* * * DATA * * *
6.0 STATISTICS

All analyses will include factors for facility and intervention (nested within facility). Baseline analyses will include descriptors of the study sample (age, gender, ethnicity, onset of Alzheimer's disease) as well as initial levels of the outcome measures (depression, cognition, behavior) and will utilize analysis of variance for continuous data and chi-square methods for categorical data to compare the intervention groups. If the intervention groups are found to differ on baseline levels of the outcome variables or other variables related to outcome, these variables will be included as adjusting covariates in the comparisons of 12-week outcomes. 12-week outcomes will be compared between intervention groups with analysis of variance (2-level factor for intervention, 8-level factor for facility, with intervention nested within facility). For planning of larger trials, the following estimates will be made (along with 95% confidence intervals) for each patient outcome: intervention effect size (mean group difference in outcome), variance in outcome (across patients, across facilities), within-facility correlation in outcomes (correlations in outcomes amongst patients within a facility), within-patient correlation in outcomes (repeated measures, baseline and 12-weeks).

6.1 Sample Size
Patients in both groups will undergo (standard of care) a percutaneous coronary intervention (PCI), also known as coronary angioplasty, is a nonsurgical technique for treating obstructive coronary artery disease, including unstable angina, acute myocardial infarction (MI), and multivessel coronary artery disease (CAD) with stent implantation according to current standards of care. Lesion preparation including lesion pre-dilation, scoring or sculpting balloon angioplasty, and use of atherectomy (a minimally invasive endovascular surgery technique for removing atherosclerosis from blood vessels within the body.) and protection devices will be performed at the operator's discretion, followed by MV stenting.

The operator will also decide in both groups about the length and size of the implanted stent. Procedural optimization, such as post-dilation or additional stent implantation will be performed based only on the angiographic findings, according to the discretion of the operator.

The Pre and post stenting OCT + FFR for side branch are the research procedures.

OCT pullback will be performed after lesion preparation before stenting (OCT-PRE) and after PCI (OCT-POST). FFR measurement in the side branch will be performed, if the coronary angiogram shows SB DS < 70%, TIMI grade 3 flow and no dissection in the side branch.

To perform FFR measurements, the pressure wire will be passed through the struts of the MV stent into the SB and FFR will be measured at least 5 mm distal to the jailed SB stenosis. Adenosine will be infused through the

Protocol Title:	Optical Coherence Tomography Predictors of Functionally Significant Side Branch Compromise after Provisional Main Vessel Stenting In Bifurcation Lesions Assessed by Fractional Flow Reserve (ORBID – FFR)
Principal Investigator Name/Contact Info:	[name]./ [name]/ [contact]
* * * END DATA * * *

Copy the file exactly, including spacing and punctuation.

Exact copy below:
6.0 STATISTICS

All analyses will include factors for facility and intervention (nested within facility). Baseline analyses will include descriptors of the study sample (age, gender, ethnicity, onset of Alzheimer's disease) as well as initial levels of the outcome measures (depression, cognition, behavior) and will utilize analysis of variance for continuous data and chi-square methods for categorical data to compare the intervention groups. If the intervention groups are found to differ on baseline levels of the outcome variables or other variables related to outcome, these variables will be included as adjusting covariates in the comparisons of 12-week outcomes. 12-week outcomes will be compared between intervention groups with analysis of variance (2-level factor for intervention, 8-level factor for facility, with intervention nested within facility). For planning of larger trials, the following estimates will be made (along with 95% confidence intervals) for each patient outcome: intervention effect size (mean group difference in outcome), variance in outcome (across patients, across facilities), within-facility correlation in outcomes (correlations in outcomes amongst patients within a facility), within-patient correlation in outcomes (repeated measures, baseline and 12-weeks).

6.1 Sample Size
Patients in both groups will undergo (standard of care) a percutaneous coronary intervention (PCI), also known as coronary angioplasty, is a nonsurgical technique for treating obstructive coronary artery disease, including unstable angina, acute myocardial infarction (MI), and multivessel coronary artery disease (CAD) with stent implantation according to current standards of care. Lesion preparation including lesion pre-dilation, scoring or sculpting balloon angioplasty, and use of atherectomy (a minimally invasive endovascular surgery technique for removing atherosclerosis from blood vessels within the body.) and protection devices will be performed at the operator's discretion, followed by MV stenting.

The operator will also decide in both groups about the length and size of the implanted stent. Procedural optimization, such as post-dilation or additional stent implantation will be performed based only on the angiographic findings, according to the discretion of the operator.

The Pre and post stenting OCT + FFR for side branch are the research procedures.

OCT pullback will be performed after lesion preparation before stenting (OCT-PRE) and after PCI (OCT-POST). FFR measurement in the side branch will be performed, if the coronary angiogram shows SB DS < 70%, TIMI grade 3 flow and no dissection in the side branch.

To perform FFR measurements, the pressure wire will be passed through the struts of the MV stent into the SB and FFR will be measured at least 5 mm distal to the jailed SB stenosis. Adenosine will be infused through the

Protocol Title:	Optical Coherence Tomography Predictors of Functionally Significant Side Branch Compromise after Provisional Main Vessel Stenting In Bifurcation Lesions Assessed by Fractional Flow Reserve (ORBID – FFR)
Principal Investigator Name/Contact Info:	[name]./ [name]/ [contact]